50017Doomsday or Lit de Parade? (was: AT posts)
- Apr 11, 2012
--- In email@example.com, "Dennis" <gaelman58@...> wrote:
> I was a regular reader...there were some excellent posts on this site...learned quite a bit from some folks...especially when Steiner was quoted...Dennis
The destruction of the Enterprise takes place in the 1984 movie Star Trek III: The Search for Spock, with the Original Cast intact.
Self destruct is last resort tactic which completely destroys a starship or facility. Self destruct (or Auto destruct or Destruct Sequence) systems can be found on most if not all Federation Starfleet ships and those of many other species and governments.
Auto-destruct is usually done as a last resort, to prevent the capture of technology by foreign forces, or in the case of Federation ships, to prevent the technology from falling into the hands of those protected by the Prime Directive. In the space forces of the Federation and many galactic powers, it is an accepted fact of life that this sacrifice may need to be made for these reasons.
The destruct order is also known as "Starfleet Order two-zero-zero-five".
In 2285, Kirk used the auto destruct on the USS Enterprise to prevent the vessel being taken by forces of the Klingon Empire.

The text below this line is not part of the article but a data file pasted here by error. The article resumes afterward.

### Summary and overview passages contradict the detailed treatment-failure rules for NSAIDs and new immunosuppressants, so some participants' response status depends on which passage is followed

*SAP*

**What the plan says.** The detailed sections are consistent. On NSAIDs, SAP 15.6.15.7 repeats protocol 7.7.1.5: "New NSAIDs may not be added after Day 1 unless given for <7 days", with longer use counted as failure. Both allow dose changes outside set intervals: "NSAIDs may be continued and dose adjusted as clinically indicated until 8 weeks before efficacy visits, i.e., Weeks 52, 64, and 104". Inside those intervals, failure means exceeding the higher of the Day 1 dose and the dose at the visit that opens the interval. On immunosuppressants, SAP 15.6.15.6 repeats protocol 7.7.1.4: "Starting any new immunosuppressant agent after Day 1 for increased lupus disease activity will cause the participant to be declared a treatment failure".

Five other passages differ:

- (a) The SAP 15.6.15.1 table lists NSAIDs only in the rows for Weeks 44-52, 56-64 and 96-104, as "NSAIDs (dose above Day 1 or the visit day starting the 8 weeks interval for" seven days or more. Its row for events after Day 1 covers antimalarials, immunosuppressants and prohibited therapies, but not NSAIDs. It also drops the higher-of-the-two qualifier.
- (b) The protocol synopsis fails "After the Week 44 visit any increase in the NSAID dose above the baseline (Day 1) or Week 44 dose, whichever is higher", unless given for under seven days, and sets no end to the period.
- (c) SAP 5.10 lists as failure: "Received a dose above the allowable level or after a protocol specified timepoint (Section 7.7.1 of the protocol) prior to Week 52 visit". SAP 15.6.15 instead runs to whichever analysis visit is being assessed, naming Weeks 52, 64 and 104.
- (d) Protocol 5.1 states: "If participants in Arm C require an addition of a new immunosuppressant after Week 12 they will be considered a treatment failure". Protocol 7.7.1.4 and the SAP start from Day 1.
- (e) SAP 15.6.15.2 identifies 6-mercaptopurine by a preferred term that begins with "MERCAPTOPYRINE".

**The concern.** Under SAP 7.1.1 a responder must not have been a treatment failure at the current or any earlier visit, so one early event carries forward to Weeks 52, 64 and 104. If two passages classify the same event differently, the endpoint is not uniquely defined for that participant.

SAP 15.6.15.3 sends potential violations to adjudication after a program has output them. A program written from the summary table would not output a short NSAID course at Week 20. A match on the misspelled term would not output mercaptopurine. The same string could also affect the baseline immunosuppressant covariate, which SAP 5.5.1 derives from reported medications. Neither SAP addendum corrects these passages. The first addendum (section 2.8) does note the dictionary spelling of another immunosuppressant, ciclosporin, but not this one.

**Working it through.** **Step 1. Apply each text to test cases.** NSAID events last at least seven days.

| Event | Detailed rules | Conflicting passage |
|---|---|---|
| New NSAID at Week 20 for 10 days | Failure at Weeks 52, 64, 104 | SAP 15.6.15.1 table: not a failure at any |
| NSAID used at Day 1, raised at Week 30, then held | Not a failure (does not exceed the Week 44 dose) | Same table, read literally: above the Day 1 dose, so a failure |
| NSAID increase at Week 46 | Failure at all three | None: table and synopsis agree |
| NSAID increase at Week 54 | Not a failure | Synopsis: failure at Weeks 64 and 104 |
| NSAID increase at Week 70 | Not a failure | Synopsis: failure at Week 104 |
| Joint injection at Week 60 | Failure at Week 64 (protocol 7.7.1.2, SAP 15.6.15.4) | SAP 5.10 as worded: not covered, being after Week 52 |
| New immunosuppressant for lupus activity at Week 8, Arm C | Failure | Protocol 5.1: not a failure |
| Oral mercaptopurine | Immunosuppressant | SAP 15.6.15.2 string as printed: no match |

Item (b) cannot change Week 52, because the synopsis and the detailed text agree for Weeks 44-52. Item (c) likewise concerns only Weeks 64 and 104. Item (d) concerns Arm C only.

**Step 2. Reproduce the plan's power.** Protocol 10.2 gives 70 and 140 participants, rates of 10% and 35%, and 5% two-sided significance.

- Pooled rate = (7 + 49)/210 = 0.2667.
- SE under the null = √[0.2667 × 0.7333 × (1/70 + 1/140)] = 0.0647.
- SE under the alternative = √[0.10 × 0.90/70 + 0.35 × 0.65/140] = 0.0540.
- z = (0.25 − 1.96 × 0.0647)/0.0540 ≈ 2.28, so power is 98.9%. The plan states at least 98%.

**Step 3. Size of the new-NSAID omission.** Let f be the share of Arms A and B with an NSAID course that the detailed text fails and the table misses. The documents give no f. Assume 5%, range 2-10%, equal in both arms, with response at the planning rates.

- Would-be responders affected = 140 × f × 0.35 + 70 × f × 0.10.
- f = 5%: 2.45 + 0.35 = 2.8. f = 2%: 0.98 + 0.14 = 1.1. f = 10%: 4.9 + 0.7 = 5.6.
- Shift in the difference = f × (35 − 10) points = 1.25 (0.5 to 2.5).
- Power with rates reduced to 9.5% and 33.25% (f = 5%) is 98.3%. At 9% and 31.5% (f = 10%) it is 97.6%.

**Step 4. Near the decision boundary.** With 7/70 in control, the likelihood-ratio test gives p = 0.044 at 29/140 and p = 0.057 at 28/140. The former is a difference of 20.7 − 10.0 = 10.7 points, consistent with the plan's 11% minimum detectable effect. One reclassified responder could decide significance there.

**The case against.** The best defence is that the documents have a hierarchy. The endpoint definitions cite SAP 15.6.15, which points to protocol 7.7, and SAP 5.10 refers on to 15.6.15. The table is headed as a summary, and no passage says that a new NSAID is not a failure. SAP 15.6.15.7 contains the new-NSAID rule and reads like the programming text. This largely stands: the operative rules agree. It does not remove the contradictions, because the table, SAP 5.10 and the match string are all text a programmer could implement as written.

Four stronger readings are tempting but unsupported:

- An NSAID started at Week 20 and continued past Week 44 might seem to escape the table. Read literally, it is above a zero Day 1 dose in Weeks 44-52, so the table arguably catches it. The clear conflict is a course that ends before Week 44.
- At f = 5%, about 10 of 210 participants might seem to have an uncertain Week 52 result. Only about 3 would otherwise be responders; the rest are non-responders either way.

Death Of The USS Enterprise (NCC-1701)
Kirk, Scotty, and Chekov have a code each, and only when all three are combined, may the Enterprise be destroyed. So they activate the doomsday sequence and abandon ship in order to prevent the enemy Klingons from taking it over. (The dialogue is muted and replaced with music, but the lines are all typed on the screen.)
It should should announce through a special message to all one of these days (a message everyone gets whether they're individual email subscribers or not) that the Captain (as I've been called all these years) and First Officer Ted are opting for the Doomsday Button, and that we need at least one more high ranking officer to actually do it.
The only other high ranking officer who seems to care at all is Communications Officer Jenny, and the three of us have now concluded that instead of blowing the vessel up, we'll put it on lit de parade by disabling all further postings (because there will be nobody on the bridge) and yet leave the archives as they are, permanentlly. Yahoo won't delete the group as long as a message is posted at least once a year or something like that. So it won't vanish completely until we've all totally forgotten about it.
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